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The more things change… the state of US small law firms in 2020

Mark Haddad  General Manager / Small Law Firm business / Thomson Reuters

· 5 minute read

Mark Haddad  General Manager / Small Law Firm business / Thomson Reuters

· 5 minute read

The current market has impacted small law firms while these firms are still facing strong headwinds that have remained largely unchanged for several years

Small law firms are agile, adaptable, resilient, and yet, hesitant to change. Or so it would appear from the results of the 2020 Report on the State of U.S. Small Law Firms from the Thomson Reuters Institute.

Not only has the current economic uncertainty been felt by small law firms, these firms also continue to face additional strong headwinds that have remained largely unchanged — and now are intensifying — over the past several years. The three key points here include:

1. Small law firms continue to face a number of significant challenges in critical areas like business development, many of which have remained consistent year to year — As has been the case in previous versions of this report, the most frequently cited example of a significant challenge for small law firms is acquiring new client business (26% of respondents rated this a significant challenge). This is followed closely by spending too much time on administrative tasks (17%) and not enough time practicing law (17%).

2. Most small law firms have yet to take meaningful action — Despite several years of reporting that they are facing a near identical set of challenges, relatively few small law firms report actually implementing a plan to address them. For example, of those firms stating they face a challenge either acquiring new business or managing administrative tasks, fewer than one-third have actually launched a plan to deal with the problem. This, too, is a trend that has held consistent through the various editions of the report over the last four years, demonstrating that despite consistent real pain and need, these challenges have not compelled meaningful responsive action.

3. And yet there is a real opportunity for those firms willing to make the first move — At a foundational level, real opportunity and advantage exist for those first movers. While it is undoubtedly true some small law firms have already taken a leading role to innovate their service delivery models, there remains ample fertile ground for other firms to implement similar changes — whether by improving business development acumen, creating optimal internal efficiencies for managing their law firms, or adopting technology to streamline their practices.

Facing the challenges

Leaders of small law firms clearly understand the challenges that business development and a lack of internal efficiency can create for their firms. However, they are not certain about how to best meet those challenges.

In this new series of posts, I hope to help outline some steps that leaders of smaller law practices can take to help move past the current pattern of relative inaction.

For me, the concept behind relative inaction rejects the notion that law firm leaders face a binary choice: Do something or do nothing. Doing something may not be sufficient if that something isn’t directed at a specific, measurable, and attainable goal to resolve at least part of the problem the firm faces. And therefore, actions taken for the sake of doing something can easily become relative inaction.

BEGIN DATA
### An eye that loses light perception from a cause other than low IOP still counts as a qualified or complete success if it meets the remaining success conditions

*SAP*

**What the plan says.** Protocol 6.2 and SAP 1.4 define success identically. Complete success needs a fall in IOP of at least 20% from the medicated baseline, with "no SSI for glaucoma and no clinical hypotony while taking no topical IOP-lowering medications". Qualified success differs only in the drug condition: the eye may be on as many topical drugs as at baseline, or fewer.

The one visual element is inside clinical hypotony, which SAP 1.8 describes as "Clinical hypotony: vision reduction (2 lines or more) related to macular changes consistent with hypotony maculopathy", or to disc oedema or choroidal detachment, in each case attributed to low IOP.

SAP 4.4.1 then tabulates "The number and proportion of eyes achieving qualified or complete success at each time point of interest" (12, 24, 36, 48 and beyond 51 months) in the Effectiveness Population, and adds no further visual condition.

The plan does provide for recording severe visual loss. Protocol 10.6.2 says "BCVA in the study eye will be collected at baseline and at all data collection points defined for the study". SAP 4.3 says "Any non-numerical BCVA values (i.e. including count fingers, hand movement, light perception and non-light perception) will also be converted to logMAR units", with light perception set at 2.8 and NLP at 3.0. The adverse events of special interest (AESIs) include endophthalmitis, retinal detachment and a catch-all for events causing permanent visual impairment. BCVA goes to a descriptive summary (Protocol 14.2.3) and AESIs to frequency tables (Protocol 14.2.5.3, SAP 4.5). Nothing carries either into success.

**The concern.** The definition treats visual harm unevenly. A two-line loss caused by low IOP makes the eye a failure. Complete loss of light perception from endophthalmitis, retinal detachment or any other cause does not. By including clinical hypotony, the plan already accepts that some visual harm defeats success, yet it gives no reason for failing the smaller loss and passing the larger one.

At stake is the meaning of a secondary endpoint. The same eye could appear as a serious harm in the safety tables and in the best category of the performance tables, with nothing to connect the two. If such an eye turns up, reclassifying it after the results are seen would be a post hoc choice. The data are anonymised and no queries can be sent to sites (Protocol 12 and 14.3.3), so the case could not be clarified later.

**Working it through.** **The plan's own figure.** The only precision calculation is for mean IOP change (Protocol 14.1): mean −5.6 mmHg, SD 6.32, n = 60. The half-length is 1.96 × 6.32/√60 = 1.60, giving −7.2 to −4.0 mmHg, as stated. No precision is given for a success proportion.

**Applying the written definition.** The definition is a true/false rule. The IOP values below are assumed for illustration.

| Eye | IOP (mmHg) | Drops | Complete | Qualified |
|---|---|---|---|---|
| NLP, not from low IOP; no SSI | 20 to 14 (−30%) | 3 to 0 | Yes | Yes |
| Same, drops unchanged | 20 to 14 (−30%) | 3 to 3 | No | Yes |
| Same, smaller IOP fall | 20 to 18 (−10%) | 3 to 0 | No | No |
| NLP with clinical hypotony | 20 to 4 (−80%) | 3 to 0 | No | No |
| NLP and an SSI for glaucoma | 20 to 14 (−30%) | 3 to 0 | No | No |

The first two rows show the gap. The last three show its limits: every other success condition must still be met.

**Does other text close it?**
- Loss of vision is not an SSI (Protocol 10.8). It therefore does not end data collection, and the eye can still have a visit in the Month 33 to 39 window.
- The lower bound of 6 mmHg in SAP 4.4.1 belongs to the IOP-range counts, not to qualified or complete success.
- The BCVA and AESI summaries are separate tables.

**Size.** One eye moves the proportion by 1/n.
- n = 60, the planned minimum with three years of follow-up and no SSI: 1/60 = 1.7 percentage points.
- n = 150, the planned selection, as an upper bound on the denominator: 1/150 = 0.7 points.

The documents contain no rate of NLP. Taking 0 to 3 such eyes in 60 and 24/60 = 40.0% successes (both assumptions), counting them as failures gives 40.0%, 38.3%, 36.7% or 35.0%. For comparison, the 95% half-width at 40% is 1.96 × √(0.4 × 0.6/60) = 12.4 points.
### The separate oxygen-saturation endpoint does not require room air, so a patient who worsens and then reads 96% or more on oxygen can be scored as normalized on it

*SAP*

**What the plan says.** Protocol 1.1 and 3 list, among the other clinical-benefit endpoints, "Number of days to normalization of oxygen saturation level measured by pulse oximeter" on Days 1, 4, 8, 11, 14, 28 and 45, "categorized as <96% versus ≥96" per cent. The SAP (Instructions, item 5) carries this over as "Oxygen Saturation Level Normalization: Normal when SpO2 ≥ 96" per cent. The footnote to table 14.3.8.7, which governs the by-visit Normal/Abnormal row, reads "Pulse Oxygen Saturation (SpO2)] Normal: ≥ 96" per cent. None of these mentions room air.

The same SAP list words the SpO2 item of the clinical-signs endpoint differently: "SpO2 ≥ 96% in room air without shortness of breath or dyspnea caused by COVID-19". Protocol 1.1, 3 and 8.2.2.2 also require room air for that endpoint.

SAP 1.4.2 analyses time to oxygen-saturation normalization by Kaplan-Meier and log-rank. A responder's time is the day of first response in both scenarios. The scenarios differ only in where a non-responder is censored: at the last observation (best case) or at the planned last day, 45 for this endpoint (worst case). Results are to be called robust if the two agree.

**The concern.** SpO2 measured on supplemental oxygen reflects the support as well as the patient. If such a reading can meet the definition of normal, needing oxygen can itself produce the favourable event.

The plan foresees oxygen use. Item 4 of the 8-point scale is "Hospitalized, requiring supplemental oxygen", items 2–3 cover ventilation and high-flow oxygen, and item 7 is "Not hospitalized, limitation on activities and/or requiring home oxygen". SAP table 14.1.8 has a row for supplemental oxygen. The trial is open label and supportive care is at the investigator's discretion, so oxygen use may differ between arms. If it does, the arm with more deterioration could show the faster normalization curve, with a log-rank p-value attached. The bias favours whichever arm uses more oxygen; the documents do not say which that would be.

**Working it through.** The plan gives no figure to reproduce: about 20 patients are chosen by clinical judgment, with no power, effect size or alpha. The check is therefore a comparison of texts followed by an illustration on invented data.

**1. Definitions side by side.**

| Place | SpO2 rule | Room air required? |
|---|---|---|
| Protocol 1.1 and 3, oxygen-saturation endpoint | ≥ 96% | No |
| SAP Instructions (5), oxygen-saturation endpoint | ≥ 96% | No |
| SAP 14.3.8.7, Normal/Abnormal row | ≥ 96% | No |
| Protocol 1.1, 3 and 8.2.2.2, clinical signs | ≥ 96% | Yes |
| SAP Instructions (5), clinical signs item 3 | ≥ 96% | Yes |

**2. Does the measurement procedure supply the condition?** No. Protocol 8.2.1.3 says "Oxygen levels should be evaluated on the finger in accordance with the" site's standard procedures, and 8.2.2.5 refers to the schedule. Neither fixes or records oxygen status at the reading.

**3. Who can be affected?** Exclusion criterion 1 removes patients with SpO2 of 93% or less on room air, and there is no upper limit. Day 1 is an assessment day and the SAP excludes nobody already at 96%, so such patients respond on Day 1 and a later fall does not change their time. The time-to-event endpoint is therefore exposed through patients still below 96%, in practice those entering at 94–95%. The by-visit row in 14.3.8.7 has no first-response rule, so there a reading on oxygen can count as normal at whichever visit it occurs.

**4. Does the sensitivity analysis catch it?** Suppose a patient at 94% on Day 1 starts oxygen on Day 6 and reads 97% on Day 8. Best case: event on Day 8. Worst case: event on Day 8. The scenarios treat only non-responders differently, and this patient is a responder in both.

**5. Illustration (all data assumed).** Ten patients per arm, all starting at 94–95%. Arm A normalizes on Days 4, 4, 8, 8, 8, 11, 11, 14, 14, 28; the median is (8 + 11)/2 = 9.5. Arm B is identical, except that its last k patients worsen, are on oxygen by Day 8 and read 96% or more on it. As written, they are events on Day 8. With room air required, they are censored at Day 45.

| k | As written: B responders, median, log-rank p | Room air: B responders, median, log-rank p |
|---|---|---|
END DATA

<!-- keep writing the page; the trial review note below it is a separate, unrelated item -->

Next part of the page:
The next post in this series will look more specifically at the problems posed by business development. Small law firms are used to existing in a competitive market, with the majority of respondents to the State of U.S. Small Law Firms report recognized the competition they faced from other similarly sized firms and larger firms in the same practice areas. As I’ll discuss in the next post, however, there is also emerging competition from attorneys moving into the small law space and direct-to-consumer legal service options.

To compete effectively in this shifting market, it will be imperative for small firms to reach potential clients where they are. Relying on “what we’ve always done” to reach clients will likely fall within the category of relative inaction. It also runs the risk of placing a given firm among the majority of small law firms that have yet to implement a plan to improve their business development.

And we will wrap up this series with a final post that discusses the risk of inaction as it relates to how small law leaders manage the business and operations sides of their practice. I’ve previously described many small law firm leaders as “reluctant business owner-operators.” Indeed, we went to law school to practice law and help our clients, most of us did not choose to pursue a law degree because we wanted to be business owners.

Yet, a small law firm is a business and needs to be managed as such. Lawyers in small law firms spend only about 60% of their working time actually practicing law; most of the rest is spent managing the business. Not only are we spending a lot of time on the part of the legal business that likely isn’t our favorite, it’s also the part that no one is paying us to do. Meaningful actions that address improvements to the business management of a law firm then can free up time for adding additional billable work and improving firm profitability.

The State of U.S. Small Law Firms report outlines a good news/bad news story for small firm leaders. The bad news is that today’s challenges will likely only increase, and few firms have taken steps to confront them. But the good news is that there is plenty of opportunity for meaningful action that small firms can begin to take that can rapidly accelerate their chances for best outcomes.

More importantly, those small law firms that move the fastest toward meaningful action will stand the best chance of getting the most beneficial results.